From [The Listserve]: A Dream Deferred Works Out Better Sometimes

Note: This was originally published and sent out on The Listserve, on 10/8/2014, while I was off getting married. The response emails brought me a ton of joy. I’ve promised to share some more thoughts on the below, but haven’t found the time yet, so first I thought I’d publish that story again in its entirety as it ran. If you aren’t signed up to participate in The Listserve, do it now.

With all due respect to the brilliant Langston Hughes poem about racial and economic inequality, in other contexts a dream deferred isn’t always so bad. This is a story about bottling up something you are so passionate about that you might not be ready for in an earlier time in your life, only to revisit it years later to satisfying ends.

Throughout middle and high school, I studied flute. Most of the music I was interested in was composed and played on trumpets, pianos, saxophones, trombones, but not so much flutes. So I drew my ear training and inspiration from the greats that played other instruments. It’s the usual suspects for a teenage jazz fan – Miles Davis, Thelonious Monk, John Coltrane, Charlie Parker. I also listened to flute players like Herbie Mann and Yusef Lateef, but their recordings were few and far between.

When I got competent enough to improvise, I’d have all of these licks in my head that I’d memorize from the greats – Parker’s fluttery runs that would make your heart leap out of your chest, Monk’s inexplicably dissonant but melodic passages, dark, brassy riffs from Miles. But when I tried to replicate them on the flute, they’d sound incredibly corny. The notes were right, the feeling in my head was right, but what it sounded like coming out of the instrument was all wrong. Saccharine. It’s not what I wanted to sound like.

I don’t know why I stopped playing the flute in high school. In my back-narrative, it’s because I could never get it to sound like what I wanted to sound like, but it could have just has easily been because of the social stigma of a dude playing jazz flute in his mid-teens in a city and a school that’s not really about that kind of music. Or maybe I just got into girls and that was that. Whatever the reason, I stopped playing flute and didn’t pick up another instrument for over 20 years.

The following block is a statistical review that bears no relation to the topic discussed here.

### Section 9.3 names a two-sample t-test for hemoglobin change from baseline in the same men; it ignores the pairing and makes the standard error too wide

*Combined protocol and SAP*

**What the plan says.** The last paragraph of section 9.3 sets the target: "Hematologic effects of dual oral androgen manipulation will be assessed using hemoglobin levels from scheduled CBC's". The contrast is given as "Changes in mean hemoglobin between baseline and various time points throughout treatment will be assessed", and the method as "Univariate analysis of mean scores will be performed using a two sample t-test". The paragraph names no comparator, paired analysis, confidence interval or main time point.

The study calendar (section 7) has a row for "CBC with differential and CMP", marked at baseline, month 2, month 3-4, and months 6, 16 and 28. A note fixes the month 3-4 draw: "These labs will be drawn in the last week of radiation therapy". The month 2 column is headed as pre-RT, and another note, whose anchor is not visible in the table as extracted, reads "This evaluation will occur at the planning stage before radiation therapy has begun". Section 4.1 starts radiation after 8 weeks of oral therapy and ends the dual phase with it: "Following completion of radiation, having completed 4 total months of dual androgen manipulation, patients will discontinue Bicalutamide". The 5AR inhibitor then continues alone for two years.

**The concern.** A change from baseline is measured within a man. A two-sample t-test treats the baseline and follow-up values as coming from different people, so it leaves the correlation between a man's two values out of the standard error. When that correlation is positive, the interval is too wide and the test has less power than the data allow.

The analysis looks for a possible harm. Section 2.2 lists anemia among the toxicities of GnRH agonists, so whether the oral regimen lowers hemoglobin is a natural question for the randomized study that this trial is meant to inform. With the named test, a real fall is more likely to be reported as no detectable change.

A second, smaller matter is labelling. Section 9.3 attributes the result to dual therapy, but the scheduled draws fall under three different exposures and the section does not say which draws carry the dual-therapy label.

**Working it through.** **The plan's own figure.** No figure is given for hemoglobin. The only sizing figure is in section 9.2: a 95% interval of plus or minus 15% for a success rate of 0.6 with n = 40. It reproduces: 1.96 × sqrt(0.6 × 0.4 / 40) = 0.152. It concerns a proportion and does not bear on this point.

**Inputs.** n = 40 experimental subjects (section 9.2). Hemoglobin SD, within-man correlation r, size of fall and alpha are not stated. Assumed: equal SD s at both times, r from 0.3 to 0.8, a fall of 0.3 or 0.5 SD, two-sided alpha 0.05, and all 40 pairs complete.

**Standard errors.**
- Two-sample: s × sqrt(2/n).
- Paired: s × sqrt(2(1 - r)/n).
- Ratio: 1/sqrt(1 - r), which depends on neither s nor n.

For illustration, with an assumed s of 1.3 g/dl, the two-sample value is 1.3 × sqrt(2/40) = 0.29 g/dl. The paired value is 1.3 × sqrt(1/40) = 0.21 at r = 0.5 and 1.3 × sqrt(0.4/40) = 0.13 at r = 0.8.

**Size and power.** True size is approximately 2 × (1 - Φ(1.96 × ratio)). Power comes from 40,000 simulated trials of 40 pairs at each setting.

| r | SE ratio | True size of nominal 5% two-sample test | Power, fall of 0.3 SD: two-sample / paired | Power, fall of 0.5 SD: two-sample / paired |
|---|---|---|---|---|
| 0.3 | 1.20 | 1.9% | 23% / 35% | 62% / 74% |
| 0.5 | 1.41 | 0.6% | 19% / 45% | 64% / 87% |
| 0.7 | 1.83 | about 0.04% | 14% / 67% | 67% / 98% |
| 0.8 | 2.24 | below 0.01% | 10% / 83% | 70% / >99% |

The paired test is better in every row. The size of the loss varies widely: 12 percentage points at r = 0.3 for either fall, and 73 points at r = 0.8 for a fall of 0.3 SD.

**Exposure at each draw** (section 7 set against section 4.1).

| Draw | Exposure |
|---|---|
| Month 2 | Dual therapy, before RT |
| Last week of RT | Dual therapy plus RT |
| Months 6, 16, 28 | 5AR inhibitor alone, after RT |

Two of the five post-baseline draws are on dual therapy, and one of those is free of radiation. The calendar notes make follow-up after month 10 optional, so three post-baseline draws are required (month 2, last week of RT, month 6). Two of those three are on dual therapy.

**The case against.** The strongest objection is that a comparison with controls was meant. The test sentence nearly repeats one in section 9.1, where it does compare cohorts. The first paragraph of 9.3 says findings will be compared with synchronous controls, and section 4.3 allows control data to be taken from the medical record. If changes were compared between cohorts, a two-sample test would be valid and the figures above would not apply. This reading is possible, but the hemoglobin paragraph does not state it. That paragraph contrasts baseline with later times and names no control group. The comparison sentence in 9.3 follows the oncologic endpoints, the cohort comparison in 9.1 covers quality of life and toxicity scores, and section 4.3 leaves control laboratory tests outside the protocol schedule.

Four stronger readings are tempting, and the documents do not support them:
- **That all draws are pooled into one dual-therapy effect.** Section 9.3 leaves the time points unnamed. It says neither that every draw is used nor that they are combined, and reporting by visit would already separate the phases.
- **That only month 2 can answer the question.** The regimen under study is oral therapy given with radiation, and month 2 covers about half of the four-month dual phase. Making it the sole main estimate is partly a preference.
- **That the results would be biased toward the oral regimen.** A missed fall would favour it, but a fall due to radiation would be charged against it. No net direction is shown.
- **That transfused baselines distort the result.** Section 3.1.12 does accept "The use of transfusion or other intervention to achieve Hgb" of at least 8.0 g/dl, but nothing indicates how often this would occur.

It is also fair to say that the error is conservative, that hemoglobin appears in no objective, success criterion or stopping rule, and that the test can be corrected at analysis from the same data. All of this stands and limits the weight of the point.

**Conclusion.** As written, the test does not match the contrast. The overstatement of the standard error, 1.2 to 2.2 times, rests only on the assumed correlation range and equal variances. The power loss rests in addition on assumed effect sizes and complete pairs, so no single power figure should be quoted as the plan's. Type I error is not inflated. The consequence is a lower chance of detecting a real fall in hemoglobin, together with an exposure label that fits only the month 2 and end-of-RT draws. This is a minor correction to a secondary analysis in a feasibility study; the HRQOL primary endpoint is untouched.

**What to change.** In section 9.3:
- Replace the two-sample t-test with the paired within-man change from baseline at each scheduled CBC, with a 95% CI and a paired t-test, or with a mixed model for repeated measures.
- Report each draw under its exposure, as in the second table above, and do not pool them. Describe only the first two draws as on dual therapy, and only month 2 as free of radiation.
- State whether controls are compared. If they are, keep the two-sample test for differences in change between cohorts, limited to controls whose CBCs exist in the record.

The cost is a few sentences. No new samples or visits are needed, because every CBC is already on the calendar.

Then on my 39th birthday I remembered that I’d always wanted to play the trumpet, but was always worried I wouldn’t be able to pick it up. It had seemed like such a different instrument, and so hard to make so many notes out of just three keys. I can’t say that I’d consciously thought about it much in the intervening years, but for whatever reason I’d long since put it away as something I’d just never do.

On that day as the notion emerged in my mind, all of the worries and concerns suddenly evaporated. Who cares if I’ll never be good? Who cares if I try it and then decide that it’s really not for me? Why the fuck not? If I can just learn *how* to play enough so that I can decide if it’s something I enjoy doing, then it will have been worth it.

I bought myself a beautifully restored trumpet from 1947, and have been taking lessons for the past 4 months. And I love it. Just the ability to produce a clear, resonant tone is its own reward and continues to give me a thrill. With no pressure on myself to be great or even good, practicing is a pleasure. I now routinely pack for business trips differently so that I can bring my horn with me. Making small, incremental progress is incredibly rewarding. Whereas it once would have been tedious to spend long stretches of time just focused on exercises and sound production rather than playing songs, it now feels like a gift.

I’ve got more to say on this, but for now I’ll just leave you with these 600ish words and this thought: it’s totally fine to leave some passions alone until you’re really ready to take them on.


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